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The increasing popularity of long-lasting gel nails in the past few years have led to safety concerns over the ultraviolet (UV) lamps that are used to "cure" the polish. Gone are the days of the "press-on nails" that seemed so glamorous at one time. Many women now regularly visit their local nail salons for artificial nails that require not only exposure to UV light in order to seal the polish to the natural nail bed but also soaking in acetone to remove the old polish.

But what price beauty? And are skin cancer concerns over the use of UV lamps justified?

Although the risk of using UV nail lamps is low, it seems to be significant enough for the Skin Cancer Foundation to issue [Link Removed] . The risk appears to be greatest for squamous cell carcinoma (SCC), the second most commonly diagnosed form of skin cancer after basal cell carcinoma. The Skin Cancer Foundation's position seems to be based on the case of two women who developed SCC on their hands and around their nails after repeated exposure to UV nail lamps. In both cases, the women did not have any family history of skin cancer nor did they have jobs that required them to be outdoors for extended periods of time.

Those in the professional beauty and nail salon industry, however, disagree with the warning, maintaining that the UV exposure by nail lamps is very minimal and does not increase the risk of developing skin cancer. A study evaluating the safety of UV nail lamps published in the spring of 2013 seems to support that. Independently co-authored by two well-respected scientists, one of whom is the co-inventor of the SPF sunscreen rating system used in North America today, the study concluded that UV nail lamps were less hazardous than previously believed and that even using a UV nail lamp for 25 minutes a day would be under internationally accepted safety limits for daily workplace UV exposure. Most gel nail treatments require less than 2 minutes under a UV lamp to seal and dry the polish.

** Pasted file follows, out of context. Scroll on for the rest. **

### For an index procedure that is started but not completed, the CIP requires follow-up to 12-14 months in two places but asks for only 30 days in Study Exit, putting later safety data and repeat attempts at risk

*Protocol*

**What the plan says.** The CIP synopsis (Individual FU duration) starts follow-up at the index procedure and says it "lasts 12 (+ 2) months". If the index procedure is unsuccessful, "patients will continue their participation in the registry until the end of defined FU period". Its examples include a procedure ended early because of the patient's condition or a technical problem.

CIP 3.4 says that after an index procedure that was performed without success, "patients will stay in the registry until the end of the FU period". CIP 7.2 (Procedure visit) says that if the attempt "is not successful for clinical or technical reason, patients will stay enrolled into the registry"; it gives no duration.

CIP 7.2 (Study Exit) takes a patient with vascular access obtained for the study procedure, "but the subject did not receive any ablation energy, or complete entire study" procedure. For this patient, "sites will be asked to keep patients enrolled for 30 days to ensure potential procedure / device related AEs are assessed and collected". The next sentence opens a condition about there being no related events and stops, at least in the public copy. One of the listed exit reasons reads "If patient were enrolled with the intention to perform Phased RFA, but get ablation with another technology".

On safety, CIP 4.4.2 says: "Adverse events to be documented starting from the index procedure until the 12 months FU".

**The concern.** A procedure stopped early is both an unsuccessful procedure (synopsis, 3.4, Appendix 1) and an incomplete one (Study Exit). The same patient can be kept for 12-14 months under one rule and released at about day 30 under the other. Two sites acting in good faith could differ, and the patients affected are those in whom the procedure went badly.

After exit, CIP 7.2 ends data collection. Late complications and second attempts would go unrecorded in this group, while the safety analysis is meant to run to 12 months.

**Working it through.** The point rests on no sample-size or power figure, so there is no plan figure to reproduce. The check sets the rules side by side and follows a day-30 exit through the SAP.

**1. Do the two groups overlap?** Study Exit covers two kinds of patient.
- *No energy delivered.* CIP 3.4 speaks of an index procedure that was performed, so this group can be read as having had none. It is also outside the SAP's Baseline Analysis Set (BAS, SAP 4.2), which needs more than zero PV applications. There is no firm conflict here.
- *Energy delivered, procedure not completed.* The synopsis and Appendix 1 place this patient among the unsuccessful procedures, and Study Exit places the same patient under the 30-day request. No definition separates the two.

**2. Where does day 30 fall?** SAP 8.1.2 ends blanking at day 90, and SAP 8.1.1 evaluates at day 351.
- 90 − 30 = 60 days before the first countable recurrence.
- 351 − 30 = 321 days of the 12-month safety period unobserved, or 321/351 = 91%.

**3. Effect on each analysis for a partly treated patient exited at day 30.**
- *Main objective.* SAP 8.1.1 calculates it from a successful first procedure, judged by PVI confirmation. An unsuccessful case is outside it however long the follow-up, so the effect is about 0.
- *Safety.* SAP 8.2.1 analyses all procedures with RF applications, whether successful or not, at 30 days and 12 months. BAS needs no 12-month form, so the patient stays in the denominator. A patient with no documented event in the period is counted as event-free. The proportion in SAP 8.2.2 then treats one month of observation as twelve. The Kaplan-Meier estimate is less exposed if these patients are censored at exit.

Both sides agree on  taking preventive steps to minimize the risk of UV exposure:

*Apply a [Link Removed]  on your hands before starting the manicure  

*Wear fingerless gloves to minimize the amount of skin being exposed to the light  

*Ensure that the nail salon is properly maintaining the lamp with the correct wattage bulbs  

*Opt for a service that uses LED lamps instead  

One thing to keep in mind: if you are currently on medication that recommends limiting exposure to sunlight, you may want to forego the gel nail treatment and choose a regular manicure instead.

Sharmani Pillay is a Registered Pharmacist who specializes in anti aging skin care and women's wellness. She owns and operates an online skin care store at [Link Removed] 

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